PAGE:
Kelly says Dealer.com is more likely to find engineers near its Manhattan Beach branch in crowded southern California than in northern Vermont.
To address the dearth of skilled candidates, some local tech companies have cultivated relationships with potential feeder schools such as Vermont Technical College and Champlain College; some offer paid internships. Logic Supply seeded a scholarship fund for Champlain students who excel in their tech studies.
The University of Vermont produces a few engineering grads equipped to excel in specialized positions, and MicroStrain in Williston has been quick to offer them jobs. Steve Arms, a UVM grad, founded the company, which makes tiny sensors for applications ranging from knee implants to drone navigation. “A lot of our people were hired locally,” notes Dave Churchill, MicroStrain’s vice president of engineering. Generally, though, the engineering school at UVM “isn’t at as high a level as some other places. We need the cream of the cream.”
An insistence on hiring only the best can lead to a protracted and often frustrating recruitment process for many Vermont tech companies. “We look for a high level of passion and a deep knowledge of tech. Finding that is a real challenge,” says Heyman of Logic Supply. “It takes time to locate the right candidate.”
MicroStrain spent seven months landing the most recent addition to its 55-member workforce, Churchill reports.
Same deal at Bennington’s Global-Z International, which manages other companies’ international mailing lists. “We’re very meticulous in our recruiting process,” says HR manager Aniko Balzer. “Matching up with the chemistry and culture of our company is very important.”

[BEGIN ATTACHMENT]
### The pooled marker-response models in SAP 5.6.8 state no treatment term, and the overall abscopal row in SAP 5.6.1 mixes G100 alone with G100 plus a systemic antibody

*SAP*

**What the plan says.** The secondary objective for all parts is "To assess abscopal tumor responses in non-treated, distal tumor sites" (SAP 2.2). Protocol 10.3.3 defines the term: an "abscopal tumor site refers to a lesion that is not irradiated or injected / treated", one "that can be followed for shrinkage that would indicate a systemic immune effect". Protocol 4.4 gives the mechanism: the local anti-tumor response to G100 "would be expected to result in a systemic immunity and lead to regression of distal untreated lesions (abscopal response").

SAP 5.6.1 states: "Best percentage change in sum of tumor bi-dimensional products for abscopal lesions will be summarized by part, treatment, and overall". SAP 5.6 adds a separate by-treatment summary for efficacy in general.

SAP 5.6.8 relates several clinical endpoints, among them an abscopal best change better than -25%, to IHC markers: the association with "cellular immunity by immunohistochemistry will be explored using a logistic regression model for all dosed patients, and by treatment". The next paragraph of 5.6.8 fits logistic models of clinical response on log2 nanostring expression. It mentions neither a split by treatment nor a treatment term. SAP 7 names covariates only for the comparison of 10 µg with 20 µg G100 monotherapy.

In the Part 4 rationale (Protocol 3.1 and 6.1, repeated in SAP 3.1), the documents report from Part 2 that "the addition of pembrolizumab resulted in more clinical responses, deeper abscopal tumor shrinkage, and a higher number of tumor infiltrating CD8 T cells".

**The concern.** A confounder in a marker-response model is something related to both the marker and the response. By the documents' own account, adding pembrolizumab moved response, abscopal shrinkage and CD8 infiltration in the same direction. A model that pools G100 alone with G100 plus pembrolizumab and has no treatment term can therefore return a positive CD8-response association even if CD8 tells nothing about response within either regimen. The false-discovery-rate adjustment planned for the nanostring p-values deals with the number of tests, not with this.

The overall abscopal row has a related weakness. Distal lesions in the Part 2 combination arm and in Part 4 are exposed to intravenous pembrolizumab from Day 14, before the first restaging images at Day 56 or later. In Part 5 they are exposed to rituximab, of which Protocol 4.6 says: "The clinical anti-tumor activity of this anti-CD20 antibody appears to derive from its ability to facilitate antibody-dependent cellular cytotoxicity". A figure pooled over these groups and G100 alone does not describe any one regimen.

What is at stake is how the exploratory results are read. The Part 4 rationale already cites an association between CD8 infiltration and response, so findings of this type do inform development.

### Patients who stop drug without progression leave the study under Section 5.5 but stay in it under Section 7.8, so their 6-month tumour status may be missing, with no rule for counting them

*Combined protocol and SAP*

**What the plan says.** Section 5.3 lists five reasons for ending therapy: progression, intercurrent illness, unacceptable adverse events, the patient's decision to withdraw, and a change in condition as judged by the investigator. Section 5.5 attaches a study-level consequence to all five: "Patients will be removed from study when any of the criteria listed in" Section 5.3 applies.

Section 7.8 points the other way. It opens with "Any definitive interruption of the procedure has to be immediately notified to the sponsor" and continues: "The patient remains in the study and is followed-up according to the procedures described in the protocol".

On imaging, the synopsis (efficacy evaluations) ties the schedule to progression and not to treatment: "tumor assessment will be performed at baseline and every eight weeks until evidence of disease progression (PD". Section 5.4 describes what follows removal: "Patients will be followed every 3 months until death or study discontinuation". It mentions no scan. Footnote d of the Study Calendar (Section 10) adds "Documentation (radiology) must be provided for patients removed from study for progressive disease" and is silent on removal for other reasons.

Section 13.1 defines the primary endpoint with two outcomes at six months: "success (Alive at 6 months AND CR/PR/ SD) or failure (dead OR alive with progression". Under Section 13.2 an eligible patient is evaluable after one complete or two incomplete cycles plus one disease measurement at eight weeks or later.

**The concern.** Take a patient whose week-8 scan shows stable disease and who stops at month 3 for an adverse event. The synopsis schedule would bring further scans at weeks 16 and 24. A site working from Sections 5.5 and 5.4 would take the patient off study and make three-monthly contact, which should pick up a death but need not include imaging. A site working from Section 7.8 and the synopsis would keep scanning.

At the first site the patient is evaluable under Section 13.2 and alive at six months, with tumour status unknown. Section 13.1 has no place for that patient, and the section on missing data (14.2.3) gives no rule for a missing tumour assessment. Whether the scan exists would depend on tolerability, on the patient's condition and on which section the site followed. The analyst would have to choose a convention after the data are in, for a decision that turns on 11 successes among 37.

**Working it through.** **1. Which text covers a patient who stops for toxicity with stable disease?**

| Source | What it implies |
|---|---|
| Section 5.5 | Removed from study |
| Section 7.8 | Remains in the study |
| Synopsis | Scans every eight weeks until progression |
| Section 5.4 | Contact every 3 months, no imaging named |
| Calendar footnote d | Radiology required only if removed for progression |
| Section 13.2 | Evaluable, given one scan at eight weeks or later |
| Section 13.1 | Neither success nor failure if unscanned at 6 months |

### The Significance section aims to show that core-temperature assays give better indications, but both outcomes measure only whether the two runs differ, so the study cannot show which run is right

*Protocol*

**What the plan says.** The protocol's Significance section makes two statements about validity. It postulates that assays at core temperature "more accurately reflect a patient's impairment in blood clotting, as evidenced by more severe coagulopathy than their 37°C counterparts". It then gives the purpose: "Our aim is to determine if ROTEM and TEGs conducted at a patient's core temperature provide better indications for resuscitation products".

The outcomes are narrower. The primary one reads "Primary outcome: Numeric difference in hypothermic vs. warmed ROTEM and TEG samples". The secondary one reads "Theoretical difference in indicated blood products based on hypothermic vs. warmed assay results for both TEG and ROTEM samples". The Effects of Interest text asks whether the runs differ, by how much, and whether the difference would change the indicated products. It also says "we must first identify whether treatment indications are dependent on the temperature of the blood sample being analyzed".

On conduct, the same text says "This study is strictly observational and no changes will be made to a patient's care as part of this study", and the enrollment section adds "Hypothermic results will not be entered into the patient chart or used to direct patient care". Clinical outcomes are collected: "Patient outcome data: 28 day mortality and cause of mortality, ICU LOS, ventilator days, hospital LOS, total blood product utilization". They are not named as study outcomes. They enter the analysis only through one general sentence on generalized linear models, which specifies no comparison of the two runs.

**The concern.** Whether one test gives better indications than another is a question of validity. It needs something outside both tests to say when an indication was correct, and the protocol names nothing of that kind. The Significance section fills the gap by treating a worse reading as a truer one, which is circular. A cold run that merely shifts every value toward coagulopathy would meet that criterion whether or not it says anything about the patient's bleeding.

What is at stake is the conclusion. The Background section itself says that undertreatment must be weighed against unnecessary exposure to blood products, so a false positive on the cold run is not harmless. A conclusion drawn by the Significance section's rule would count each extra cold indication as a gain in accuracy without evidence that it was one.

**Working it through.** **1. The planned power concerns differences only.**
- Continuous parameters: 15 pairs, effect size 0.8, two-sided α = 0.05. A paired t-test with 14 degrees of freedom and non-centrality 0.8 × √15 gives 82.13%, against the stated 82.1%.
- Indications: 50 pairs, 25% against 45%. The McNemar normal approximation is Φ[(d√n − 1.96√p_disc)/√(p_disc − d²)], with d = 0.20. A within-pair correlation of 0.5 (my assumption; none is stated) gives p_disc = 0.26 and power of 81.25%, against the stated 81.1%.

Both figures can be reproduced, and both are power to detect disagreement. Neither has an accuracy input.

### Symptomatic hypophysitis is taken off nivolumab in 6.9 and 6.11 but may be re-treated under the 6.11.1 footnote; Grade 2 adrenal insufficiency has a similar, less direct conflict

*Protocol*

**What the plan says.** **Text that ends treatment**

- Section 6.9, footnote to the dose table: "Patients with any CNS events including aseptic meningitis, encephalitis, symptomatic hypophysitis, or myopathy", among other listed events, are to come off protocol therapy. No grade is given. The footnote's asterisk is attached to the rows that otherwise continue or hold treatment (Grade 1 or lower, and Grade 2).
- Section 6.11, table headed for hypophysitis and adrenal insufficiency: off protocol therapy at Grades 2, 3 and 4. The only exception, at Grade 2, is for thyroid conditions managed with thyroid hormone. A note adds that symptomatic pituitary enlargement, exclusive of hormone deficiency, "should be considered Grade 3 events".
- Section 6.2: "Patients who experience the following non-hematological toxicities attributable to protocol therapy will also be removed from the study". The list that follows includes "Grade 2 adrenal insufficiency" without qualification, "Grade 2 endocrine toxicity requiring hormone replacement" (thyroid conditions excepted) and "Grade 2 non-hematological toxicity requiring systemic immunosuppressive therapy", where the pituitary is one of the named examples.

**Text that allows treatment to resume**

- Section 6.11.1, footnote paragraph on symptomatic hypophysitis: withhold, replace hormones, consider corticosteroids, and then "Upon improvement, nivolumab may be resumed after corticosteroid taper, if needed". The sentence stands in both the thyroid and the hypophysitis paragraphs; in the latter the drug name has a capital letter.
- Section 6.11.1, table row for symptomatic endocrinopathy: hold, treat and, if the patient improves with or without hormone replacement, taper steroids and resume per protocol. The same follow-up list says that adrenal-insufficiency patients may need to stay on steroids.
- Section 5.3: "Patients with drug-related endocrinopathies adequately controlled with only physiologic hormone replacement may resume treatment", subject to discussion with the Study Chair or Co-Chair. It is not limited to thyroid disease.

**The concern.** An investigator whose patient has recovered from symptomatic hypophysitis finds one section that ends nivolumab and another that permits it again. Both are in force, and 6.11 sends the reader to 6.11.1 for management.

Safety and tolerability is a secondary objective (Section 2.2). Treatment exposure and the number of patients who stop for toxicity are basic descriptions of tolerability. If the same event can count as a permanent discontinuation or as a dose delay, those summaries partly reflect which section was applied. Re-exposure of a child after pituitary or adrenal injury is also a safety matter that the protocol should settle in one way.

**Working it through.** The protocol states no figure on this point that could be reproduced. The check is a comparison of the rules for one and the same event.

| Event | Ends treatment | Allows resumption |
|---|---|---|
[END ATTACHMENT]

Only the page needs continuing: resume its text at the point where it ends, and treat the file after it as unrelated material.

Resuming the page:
Not surprisingly, most Vermont tech companies aren’t wild about allowing workers to live out of state — though some are starting to experiment with permitting telecommuting rather than making new hires relocate.
Though it’s far from any sizable city, Woodstock-based Green Mountain Digital expects its employees to live within driving distance, says executive vice president Charlie Rattigan. And, since his two-year-old firm calls itself the market leader in wildlife and nature apps for mobile phones, it probably makes sense for Green Mountain Digital to stay put in a rural area.
But MicroStrain doesn’t like telecommuting, either. “You can’t build a team” when someone’s not physically in the workplace, Churchill says.
MyWebGrocer and Dealer.com each have a few telecommuting employees, but neither company seems eager to enlarge their number. “You lose communications” when a worker doesn’t put in face time in the Champlain Mill, Kenney says. Dealer has “only a handful” of employees, including one of the company’s lead recruiters, who commute “via Skype and airplane,” Kelly adds. Dealer, she says, “has been testing this out in the past year.”
Global-Z’s current opening for a marketing assistant “offers partial telecommuting options,” HR manager Balzer says, explaining that the right person for the job wouldn’t have to come into the office more than twice a month. The Bennington-based company doesn’t have much choice about permitting telecommuting, given that it’s situated in an area with “a lower pay scale even compared to Burlington and Montpelier and definitely the [Albany] Capital District,” Balzer says.